If we ask Jesus what kind of a community First Baptist ought to be, might we not hear him saying: “How about one where the twin loves of God and neighbour drive everything you do”? Let every single thing you plan express that love in actions. In fact, the other injunctions and commands in the Bible simply make love of God and neighbour specific. Now, since we don’t live in Bible times or even the times in which many of us grew up, we need to continue to think how we live out love for God and neighbour today and tomorrow. To do that we need to study and reflect on the scriptures and our experience of God. How do we make the scriptures “real” in our day, rather than just repeat the words our parents or grandparents used and carry out programs that were old when they were young? Jesus’ values will be at the core of Jesus’ community, his person will be at the head of it and be the beating heart of what it accomplishes, but we must think it through again and again.
Then, we come to the example of Paul in First Thessalonians. This letter is probably Paul’s earliest published writing (51 or 52 CE). Paul had less ministry experience than he would gain, but would have been full of energy. He says that his ministry in the church community of Thessalonica had not been easy. He was accused of all kinds of things. Being the Apostle to the Outsiders, the Misfits, the Come-from Away’s, the Gentiles was a tough thing. At that point in his ministry Paul didn’t make a big deal about being an apostle (as he would in Galatians or the Corinthian correspondence), but had an interesting way of putting his method of ministry among these Thessalonians. He wrote:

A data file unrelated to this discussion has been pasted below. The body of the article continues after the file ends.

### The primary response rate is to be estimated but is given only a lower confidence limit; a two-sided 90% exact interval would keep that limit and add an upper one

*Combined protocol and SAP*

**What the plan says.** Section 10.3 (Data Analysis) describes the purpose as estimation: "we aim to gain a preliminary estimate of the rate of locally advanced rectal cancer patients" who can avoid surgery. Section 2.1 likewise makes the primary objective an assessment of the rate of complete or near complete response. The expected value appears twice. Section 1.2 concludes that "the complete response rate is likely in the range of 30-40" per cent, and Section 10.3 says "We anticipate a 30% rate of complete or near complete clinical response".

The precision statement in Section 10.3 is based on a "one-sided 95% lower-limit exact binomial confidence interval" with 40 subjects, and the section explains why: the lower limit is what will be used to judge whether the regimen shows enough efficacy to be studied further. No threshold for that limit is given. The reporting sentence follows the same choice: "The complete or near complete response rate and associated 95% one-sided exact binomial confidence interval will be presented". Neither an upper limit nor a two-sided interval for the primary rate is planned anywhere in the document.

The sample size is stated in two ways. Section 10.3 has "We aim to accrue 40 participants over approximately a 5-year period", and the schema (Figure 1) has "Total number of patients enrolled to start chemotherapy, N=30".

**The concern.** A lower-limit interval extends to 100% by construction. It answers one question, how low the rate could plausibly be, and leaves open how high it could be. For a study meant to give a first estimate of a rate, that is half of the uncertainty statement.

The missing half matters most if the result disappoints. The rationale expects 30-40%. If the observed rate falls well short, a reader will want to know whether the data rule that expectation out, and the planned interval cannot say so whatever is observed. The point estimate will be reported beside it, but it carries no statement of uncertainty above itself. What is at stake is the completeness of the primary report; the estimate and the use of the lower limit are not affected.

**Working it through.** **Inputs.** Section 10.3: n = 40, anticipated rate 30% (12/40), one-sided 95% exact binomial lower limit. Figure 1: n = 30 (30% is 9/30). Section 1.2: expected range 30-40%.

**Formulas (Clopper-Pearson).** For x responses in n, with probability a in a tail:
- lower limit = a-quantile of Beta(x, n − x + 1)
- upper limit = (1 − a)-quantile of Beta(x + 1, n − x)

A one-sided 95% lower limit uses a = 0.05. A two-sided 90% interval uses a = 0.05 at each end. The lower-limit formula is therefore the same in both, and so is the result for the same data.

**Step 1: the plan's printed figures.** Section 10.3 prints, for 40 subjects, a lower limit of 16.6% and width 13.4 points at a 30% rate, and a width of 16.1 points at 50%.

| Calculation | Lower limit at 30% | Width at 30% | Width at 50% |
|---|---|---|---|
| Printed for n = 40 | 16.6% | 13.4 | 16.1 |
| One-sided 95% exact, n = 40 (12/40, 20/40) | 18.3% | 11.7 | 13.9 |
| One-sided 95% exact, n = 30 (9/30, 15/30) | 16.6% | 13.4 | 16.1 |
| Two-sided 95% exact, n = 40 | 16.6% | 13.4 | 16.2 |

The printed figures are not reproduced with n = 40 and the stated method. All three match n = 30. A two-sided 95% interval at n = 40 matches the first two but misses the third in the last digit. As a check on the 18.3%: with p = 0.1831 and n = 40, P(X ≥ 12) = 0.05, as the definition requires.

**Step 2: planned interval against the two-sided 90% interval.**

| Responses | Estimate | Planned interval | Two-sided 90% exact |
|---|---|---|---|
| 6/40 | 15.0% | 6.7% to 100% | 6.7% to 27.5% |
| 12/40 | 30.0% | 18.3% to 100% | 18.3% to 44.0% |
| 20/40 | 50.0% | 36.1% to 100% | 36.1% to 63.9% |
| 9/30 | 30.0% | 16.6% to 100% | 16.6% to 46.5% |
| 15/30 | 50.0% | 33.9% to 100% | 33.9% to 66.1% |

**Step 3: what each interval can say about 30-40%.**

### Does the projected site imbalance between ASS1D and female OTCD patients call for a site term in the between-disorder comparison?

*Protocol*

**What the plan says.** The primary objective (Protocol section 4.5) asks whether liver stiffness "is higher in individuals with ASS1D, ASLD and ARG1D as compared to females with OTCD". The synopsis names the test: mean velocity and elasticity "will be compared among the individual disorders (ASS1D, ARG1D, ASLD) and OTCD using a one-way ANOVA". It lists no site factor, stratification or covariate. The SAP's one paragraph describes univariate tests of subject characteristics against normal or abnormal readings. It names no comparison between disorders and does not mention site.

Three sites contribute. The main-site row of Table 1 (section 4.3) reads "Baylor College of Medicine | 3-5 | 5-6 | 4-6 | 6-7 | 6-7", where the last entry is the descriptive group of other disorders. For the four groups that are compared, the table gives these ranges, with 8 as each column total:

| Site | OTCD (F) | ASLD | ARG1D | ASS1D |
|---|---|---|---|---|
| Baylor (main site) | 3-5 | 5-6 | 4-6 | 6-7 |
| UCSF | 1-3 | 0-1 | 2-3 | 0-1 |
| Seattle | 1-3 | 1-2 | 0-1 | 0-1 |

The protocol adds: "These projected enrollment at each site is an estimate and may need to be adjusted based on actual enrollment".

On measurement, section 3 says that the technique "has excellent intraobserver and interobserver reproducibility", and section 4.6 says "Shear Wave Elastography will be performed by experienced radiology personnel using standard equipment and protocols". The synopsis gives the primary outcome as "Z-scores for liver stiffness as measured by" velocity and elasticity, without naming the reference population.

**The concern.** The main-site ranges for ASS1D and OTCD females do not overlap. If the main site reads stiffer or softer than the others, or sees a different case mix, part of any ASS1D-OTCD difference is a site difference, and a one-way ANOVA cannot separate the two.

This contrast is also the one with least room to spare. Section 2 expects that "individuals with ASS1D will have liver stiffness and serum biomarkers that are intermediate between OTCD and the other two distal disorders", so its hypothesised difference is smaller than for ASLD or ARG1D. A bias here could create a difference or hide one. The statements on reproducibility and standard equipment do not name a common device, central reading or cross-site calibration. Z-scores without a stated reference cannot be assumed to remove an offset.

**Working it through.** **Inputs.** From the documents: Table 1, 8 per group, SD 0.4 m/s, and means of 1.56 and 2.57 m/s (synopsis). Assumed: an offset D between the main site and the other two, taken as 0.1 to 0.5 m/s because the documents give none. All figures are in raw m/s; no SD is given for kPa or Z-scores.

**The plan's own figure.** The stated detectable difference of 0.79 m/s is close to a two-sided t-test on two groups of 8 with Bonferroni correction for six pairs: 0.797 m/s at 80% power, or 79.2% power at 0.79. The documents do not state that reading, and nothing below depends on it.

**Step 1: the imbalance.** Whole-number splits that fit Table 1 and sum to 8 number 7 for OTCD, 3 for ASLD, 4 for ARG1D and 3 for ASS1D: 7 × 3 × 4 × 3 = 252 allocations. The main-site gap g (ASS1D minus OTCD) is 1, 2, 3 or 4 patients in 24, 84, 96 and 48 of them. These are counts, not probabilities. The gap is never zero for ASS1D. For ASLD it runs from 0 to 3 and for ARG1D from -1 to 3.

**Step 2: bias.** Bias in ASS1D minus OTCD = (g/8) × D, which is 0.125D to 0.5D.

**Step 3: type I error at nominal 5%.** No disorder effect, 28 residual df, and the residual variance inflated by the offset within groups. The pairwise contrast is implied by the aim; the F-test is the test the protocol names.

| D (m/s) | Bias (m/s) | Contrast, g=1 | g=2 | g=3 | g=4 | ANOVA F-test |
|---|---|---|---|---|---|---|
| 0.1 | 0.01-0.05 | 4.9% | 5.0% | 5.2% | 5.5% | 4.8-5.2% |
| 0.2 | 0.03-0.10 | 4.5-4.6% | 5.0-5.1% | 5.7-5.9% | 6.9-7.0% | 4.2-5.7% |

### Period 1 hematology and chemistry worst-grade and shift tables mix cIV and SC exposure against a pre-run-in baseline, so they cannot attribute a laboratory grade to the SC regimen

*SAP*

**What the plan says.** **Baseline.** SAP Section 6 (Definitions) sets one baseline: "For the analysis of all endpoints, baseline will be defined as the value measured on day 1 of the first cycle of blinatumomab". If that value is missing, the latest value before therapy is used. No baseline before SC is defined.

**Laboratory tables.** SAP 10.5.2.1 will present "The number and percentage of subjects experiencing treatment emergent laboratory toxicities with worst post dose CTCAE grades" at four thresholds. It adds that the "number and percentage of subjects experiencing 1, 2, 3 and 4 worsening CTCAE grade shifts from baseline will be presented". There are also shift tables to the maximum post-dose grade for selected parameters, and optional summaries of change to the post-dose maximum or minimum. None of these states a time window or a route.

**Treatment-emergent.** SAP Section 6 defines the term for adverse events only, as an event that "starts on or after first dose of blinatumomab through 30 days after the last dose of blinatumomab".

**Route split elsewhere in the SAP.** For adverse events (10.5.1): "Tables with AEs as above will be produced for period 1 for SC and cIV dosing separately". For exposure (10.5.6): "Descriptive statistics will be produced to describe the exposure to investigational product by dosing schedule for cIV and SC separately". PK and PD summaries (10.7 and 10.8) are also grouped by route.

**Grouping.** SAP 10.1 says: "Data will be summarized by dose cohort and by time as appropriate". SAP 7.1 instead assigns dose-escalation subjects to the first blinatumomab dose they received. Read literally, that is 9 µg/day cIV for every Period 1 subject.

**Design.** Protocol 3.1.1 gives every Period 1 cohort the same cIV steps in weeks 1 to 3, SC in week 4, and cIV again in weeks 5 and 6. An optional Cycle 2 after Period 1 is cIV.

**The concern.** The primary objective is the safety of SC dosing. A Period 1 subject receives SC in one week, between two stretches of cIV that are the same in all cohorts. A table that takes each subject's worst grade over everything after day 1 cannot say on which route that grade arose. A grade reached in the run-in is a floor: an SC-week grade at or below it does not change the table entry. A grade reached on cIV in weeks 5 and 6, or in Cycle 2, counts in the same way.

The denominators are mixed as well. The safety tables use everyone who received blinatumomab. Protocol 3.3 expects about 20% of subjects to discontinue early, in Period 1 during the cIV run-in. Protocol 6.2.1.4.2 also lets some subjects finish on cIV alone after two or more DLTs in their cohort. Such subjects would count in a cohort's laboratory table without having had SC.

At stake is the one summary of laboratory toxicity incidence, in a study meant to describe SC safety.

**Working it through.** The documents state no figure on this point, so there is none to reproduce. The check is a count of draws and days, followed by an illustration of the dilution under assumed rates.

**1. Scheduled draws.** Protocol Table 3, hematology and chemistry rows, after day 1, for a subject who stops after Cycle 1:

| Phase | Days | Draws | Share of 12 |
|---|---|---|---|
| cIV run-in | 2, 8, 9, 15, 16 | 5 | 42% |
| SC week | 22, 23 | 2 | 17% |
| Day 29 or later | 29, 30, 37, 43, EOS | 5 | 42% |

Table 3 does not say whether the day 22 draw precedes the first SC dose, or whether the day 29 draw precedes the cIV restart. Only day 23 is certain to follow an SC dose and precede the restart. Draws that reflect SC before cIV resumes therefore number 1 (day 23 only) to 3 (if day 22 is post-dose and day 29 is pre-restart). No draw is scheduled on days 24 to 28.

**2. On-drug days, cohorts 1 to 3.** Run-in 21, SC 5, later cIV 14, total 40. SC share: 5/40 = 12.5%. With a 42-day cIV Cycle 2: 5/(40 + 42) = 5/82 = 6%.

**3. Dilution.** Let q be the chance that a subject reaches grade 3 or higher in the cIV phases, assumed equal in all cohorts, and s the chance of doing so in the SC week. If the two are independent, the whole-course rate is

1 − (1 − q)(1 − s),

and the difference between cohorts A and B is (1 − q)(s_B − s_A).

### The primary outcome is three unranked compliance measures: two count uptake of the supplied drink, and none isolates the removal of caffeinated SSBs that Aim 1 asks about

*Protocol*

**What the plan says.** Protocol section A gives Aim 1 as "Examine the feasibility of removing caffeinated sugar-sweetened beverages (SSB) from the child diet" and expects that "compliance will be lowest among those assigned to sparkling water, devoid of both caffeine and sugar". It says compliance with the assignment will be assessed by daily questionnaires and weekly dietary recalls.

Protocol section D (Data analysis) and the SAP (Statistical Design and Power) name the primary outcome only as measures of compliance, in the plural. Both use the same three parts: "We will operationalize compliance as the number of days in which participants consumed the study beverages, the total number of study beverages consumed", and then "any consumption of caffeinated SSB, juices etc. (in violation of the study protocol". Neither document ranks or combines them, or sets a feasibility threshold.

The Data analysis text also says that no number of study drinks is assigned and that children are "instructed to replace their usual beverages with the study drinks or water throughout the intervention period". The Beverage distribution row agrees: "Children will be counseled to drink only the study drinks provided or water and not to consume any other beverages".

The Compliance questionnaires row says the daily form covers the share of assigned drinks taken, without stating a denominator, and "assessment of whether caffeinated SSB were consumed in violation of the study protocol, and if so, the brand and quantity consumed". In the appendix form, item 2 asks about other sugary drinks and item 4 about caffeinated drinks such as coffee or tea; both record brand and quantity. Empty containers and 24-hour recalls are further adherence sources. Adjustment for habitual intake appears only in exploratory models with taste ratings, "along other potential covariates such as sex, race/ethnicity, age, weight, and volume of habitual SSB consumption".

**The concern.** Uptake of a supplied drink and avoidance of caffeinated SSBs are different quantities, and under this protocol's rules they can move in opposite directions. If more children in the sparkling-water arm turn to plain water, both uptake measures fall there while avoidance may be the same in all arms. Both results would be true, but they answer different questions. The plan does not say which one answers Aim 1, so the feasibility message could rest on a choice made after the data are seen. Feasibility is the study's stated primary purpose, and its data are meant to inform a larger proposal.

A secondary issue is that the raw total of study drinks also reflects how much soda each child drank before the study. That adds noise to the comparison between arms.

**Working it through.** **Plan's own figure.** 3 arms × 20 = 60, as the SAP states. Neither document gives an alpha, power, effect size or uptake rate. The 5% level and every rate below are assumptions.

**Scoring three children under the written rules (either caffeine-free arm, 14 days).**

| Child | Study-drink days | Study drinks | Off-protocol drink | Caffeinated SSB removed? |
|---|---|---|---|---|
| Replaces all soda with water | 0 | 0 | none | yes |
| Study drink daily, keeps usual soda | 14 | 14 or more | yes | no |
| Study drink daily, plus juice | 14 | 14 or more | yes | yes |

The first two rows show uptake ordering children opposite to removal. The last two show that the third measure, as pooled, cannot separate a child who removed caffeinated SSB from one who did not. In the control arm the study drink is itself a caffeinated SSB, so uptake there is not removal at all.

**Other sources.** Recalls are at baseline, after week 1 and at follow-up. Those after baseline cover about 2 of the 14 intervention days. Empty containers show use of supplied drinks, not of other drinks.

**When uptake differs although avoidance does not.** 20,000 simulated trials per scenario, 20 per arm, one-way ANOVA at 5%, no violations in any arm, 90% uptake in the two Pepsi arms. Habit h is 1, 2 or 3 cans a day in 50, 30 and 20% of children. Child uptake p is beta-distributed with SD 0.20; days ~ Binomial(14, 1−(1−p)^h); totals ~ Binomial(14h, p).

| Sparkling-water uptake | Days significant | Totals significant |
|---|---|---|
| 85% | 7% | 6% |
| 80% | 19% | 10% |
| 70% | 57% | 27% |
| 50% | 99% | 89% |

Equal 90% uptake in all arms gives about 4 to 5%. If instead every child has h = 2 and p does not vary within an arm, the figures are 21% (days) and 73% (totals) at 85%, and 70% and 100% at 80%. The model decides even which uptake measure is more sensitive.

…Though we might have made demands as apostles of Christ…we were among you, like a nurse tenderly caring for her own children. So deeply do we care for you that we are determined to share with you not only the gospel of God but also our own selves, because you have become very dear to us. (2:7-8)
This is a wonderful statement that ministry together with others isn’t just kind of “putting on a ministry hat,” but, for Paul, was rather “being among them” as one who cared for them and shared himself with them. Through the years I have pointed these words out to students as worthy of emulation. It was to demonstrate the validity of these words that we left theological education to come here and engage in ministry (so here’s another personal text). And I point them out to us today, too, because they really have to do with the way we all relate to one another, as those who care deeply for one another and care for one another without the expectation that the other, then, has to repay us with becoming just like us. So, we become “very dear” to each other.
As we take a long look at the future, these lessons can give us some clues to the very deepest basics of who we are and how we work as a community. We serve one another and the world as a way of loving God with all that is in us, and we care for one another deeply, sharing not just our faith but ourselves together. If we plant those kinds of trees of love, care and service among us and in the world, then we will be the kind of community of faith that is true to Jesus’ values and Jesus’ person, even if we don’t all get to the Promised Land at once, and are only able to give it a long look.
In the name of God: Creator, Redeemer, and Sustainer. AMEN.